Collecting data during clinical trials and within the laboratory environment is a time-consuming and laborious task. When trial or analysis is being conducted across the globe, and on thousands of subjects, it is a logistical nightmare where costs run into millions.
Researchers are now fixed on looking for ways to ease data collection and storage, while ensuring quality results and making this form of research a priority. To push this process forward, the world's experts are meeting at Munich in June during VIB's Laboratory Data Management conference. The focus is now on making research information easy to input and allowing multiple departments to access one another’s work.
Moving towards a paperless lab, however, has its challenges. Technical and semantic challenges still dominate controversial attempts to electronically store hospital patients' records, for example. But in the drug-development stage, a hybrid technology is now helping researchers to collate patient records and immediately share findings with colleagues around the world.
A Switzerland-based research firm, Actelion Pharmaceuticals, is pioneering the use of digital pen and paper technology in its laboratories around the world. Natalie Coomber caught up with head of systems development for biometry Massimo Raineri to find out how Actelion is using this technology to collect results on its in-house case report forms (CRFs) used to record patient findings.
Natalie Coomber: How does the digital pen and paper technology work?
Massimo Raineri: The technology has two parts. Firstly, in addition to having ink the pen also has an infra-red camera, a sensor and memory device installed in it. The second part of the technology is a way of covering normal paper with a random grid of small dots to form a unique pattern. While you write the camera is taking snapshots of the pen's exact position to the paper.
It also records the time and date in the same way as a very precise global positioning system.
A company called Anoto holds the licence for both the pen and the paper – for which you buy a section of the patent. Each CRF has a unique grid pattern on it and the pen writes in exactly the same way as a conventional device. Once you have finished, you transmit the data to a server.
NC: Are there any security issues with transmitting patient data across the internet?
MR: Our company uses a USB connection to upload the data, although you can use Bluetooth. Sending data across the internet is, of course, a very delicate matter but the pen and paper are encrypted.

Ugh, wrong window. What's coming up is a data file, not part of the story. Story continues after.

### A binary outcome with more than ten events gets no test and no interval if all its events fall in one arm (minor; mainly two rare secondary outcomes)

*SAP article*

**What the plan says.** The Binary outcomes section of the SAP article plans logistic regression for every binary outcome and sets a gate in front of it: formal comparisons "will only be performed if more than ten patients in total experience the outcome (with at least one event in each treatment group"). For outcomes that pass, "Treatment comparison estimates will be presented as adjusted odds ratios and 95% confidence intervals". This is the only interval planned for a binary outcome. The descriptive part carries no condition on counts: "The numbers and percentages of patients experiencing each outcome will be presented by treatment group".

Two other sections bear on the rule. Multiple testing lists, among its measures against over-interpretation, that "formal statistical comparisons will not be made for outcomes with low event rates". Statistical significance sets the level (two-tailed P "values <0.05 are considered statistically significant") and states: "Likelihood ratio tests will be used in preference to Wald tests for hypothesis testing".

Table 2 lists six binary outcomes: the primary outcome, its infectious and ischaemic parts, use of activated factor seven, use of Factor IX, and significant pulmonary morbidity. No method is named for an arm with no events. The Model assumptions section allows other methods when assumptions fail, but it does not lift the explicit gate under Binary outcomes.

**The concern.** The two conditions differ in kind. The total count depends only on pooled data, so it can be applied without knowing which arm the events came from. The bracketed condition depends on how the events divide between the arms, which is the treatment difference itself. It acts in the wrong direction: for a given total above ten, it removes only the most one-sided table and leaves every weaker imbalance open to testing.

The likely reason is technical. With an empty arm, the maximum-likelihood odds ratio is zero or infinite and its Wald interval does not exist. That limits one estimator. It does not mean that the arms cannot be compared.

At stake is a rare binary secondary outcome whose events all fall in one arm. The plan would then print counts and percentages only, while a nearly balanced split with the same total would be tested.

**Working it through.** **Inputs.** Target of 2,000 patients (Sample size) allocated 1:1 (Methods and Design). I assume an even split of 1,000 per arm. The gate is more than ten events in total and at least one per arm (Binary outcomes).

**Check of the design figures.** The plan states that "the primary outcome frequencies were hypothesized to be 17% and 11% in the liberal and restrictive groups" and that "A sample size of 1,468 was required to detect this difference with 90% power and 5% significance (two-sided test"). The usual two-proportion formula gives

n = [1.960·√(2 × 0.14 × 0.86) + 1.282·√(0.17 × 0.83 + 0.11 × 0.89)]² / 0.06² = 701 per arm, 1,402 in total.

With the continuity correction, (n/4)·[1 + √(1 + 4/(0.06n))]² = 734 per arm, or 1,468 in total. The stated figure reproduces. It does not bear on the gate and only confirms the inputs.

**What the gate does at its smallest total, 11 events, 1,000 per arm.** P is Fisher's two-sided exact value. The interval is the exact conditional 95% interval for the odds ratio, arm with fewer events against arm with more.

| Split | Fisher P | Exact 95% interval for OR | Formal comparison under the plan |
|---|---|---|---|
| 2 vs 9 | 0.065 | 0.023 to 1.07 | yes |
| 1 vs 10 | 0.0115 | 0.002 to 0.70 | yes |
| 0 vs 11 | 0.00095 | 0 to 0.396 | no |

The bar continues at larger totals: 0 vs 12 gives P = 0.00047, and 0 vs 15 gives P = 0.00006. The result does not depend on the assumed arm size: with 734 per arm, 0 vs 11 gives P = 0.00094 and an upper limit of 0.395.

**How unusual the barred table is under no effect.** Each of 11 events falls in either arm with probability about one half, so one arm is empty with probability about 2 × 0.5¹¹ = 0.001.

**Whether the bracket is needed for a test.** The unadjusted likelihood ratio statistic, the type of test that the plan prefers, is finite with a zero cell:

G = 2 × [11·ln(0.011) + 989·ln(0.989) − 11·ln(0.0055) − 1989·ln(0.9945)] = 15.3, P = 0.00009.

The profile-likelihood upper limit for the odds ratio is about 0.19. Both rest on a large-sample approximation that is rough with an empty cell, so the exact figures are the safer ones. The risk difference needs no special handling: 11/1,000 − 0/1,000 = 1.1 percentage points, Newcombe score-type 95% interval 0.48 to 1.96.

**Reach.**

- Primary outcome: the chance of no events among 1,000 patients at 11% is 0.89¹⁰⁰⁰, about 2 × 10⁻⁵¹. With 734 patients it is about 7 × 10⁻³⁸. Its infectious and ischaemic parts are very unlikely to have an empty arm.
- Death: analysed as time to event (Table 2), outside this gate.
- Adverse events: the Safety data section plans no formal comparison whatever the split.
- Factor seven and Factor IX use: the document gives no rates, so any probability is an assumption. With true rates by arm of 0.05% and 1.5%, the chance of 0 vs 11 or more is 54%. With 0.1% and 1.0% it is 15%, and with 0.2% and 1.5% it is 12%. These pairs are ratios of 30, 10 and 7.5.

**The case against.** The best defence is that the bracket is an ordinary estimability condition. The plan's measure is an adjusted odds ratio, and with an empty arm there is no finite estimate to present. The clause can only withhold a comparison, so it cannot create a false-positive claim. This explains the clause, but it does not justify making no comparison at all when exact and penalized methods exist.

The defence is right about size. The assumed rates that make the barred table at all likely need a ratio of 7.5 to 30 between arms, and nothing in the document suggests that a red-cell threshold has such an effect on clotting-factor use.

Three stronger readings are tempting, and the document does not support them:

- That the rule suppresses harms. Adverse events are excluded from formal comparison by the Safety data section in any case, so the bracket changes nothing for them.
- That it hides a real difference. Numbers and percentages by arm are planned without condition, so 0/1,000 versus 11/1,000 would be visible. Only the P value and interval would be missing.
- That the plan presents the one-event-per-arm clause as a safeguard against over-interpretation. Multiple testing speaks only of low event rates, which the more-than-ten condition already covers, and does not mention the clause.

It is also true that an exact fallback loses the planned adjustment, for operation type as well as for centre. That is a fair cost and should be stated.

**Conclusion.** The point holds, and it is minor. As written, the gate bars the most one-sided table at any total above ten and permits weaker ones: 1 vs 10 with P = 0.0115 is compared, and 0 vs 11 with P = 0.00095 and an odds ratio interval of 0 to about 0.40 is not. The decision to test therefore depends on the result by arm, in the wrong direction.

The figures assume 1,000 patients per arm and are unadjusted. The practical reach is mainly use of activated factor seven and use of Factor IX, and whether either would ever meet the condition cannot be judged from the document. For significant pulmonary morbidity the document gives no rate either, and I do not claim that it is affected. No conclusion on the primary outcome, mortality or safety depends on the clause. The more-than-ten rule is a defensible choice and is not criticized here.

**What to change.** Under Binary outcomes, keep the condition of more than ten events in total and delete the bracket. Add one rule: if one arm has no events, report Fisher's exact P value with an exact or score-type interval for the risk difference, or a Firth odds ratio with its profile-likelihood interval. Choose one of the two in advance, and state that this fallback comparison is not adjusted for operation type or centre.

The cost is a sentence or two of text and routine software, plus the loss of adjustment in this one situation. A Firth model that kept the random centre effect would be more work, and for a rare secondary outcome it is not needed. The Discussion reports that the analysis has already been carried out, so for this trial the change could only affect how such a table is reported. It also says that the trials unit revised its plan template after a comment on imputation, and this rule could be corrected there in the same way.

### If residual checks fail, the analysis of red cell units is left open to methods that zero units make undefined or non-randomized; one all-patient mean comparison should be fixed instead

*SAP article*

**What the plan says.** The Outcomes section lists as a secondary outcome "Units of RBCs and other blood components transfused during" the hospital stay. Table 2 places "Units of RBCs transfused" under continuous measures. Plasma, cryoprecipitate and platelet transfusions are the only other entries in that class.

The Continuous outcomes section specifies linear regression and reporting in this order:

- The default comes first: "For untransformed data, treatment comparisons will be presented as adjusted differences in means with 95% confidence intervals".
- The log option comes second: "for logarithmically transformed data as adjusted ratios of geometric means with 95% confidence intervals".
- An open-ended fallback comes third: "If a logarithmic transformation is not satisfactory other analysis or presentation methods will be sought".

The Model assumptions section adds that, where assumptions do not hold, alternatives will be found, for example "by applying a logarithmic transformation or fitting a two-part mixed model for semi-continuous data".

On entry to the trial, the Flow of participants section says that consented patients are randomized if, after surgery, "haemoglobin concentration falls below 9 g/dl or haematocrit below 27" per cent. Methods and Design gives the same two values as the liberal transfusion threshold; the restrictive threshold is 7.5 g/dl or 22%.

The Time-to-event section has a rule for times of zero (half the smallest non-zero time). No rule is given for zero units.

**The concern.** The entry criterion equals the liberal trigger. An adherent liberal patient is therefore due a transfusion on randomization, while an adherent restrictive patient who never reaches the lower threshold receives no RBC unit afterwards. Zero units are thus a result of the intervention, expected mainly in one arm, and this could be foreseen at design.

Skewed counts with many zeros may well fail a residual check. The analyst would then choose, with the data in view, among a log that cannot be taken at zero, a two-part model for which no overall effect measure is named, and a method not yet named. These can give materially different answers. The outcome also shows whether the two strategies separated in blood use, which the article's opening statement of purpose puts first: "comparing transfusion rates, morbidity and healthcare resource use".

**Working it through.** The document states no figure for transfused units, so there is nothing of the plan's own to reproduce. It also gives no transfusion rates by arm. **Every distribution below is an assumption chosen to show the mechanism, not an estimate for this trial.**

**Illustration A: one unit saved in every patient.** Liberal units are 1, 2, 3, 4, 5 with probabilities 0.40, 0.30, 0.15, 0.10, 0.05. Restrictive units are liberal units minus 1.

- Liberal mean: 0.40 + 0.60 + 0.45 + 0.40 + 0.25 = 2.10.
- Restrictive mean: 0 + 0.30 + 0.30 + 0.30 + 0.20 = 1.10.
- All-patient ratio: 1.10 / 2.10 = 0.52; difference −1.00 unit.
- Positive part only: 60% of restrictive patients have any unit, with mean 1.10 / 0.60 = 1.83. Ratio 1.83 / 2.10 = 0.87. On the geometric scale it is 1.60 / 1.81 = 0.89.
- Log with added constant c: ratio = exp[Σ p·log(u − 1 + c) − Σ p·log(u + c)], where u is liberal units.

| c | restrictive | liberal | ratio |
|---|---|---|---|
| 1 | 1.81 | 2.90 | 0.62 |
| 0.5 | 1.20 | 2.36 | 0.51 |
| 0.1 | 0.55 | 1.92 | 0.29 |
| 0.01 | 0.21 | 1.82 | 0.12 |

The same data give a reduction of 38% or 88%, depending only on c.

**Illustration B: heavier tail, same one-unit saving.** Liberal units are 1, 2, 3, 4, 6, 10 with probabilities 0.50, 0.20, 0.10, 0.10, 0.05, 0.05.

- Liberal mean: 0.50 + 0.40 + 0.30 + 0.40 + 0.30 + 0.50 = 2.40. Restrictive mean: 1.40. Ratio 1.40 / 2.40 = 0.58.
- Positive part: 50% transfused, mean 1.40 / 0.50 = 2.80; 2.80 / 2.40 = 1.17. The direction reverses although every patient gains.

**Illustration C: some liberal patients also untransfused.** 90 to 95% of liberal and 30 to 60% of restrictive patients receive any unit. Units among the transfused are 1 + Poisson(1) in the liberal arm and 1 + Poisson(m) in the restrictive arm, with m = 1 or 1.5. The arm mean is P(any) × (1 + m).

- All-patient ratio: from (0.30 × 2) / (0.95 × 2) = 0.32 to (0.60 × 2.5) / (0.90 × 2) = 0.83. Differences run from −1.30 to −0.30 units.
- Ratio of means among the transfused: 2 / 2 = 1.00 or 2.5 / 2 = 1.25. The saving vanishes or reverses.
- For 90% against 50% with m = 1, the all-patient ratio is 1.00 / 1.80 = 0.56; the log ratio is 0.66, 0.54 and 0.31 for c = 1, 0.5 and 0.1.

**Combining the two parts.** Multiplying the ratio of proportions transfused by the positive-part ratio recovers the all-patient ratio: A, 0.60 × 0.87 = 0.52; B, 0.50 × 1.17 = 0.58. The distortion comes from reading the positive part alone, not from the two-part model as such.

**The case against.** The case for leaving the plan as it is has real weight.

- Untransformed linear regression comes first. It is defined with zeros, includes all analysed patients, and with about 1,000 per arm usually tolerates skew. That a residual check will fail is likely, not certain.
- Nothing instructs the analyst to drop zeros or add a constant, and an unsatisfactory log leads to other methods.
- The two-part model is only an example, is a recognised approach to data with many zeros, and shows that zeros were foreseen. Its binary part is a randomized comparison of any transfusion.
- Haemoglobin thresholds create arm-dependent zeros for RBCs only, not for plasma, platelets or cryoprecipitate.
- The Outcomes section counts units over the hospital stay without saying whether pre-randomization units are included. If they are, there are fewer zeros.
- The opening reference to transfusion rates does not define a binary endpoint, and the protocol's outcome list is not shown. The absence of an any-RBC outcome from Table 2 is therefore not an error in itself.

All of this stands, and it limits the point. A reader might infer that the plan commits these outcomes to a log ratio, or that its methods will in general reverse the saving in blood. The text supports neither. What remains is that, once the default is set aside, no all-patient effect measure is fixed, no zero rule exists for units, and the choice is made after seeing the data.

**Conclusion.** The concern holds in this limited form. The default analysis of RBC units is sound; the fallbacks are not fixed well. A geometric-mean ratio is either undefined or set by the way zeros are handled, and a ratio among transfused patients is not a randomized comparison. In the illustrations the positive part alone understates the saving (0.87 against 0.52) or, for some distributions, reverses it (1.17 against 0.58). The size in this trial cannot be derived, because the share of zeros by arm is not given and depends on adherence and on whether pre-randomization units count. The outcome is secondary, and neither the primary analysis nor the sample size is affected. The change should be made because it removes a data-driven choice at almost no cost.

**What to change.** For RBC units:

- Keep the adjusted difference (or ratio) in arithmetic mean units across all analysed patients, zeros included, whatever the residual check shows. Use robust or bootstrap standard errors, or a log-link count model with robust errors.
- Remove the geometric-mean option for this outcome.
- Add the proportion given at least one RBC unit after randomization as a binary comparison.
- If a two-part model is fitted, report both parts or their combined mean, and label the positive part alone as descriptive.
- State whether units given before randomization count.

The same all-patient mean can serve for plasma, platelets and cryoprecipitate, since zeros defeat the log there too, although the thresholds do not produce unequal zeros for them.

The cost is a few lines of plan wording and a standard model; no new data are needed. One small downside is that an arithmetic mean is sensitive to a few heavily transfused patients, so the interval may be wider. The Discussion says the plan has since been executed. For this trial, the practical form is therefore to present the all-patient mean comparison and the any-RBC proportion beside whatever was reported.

Even if you could lift the data from the pen all you would see is a long list of grid coordinates because the layout of the form on which you are writing is not transmitted. Only by having the background and the results is it possible to recreate the full information.
NC: At which stages of the clinical trial do you most commonly use the digital pen, and why do you find it so useful?
MR: We mainly use it in phase II and phase VI, and in some cases phase I. The main advantage is that these are long trials, happening all over the world so having the data as soon as possible is very important.
It is useful because it gives the benefits of both paper collection and electronic data collection (EDC).
The advantage of EDC is that the sponsor gets the data quickly but the investigators are not always willing to retype findings into the computer because it is not their job.
NC: Are researchers more comfortable recording data in front of the patient by pen as opposed to typing information?
MR: The advantage of paper is that everyone is familiar with it and you can write while looking in the eye of the patient. The real problem is that researchers don't use anything in front of the patient – EDC or pen and paper. But, when they have to use something paper is much more natural than using a computer, for the researchers and the patient. The perception of the patient is that if you are typing you are neglecting them.
NC: Where in the world is the digital pen and paper being used the most?
MR: We are using it for clinical trials in the US, the Middle East, Asia and Europe. I think from a user point of view it is most popular in the Far East, and this is not just restricted to its use in clinical trials. This is because the alphabet is very complicated and typing on a keyboard is even more complex and time consuming.
NC: Does the pen lead to many errors when recognising characters?
MR: It depends on the kind of data. The error rate is extremely low on check boxes, digits and dates. It is higher on free text but there are techniques to reduce it which you can build into your software. For example, if you tell the system that in a particular box you expect a drug name, and in another you expect a different field of vocabulary then the error rate can be much lower.
Also, connected to this pen are many tools, one of which is intelligent character recognition that improves the quality of recognition and is similar to the established optical character recognition technology.
NC: Do the benefits clearly outweigh the costs of the technology?
MR: The pen itself is a cheap device and costs about €200 and €300. In addition, you have to buy the licence for the patent and then build or buy the software. At Actelion we have built ours in-house so the cost for this is difficult to quantify.
In clinical trials the most important thing is the quality of the data and the feelings of the user. If we have a system that makes the end-user happy and is delivering high-quality results, then that is what is most important.
NC: Do you see one single technology revolutionising the EDC space?
MR: There are many different contributors but I do not see one solution. I do not trust electronic hospital records although it is seen as the future. I see integrating them as too complex for at least the next 20 years. It is not just a technical problem but a semantic one with each hospital having a different data structure.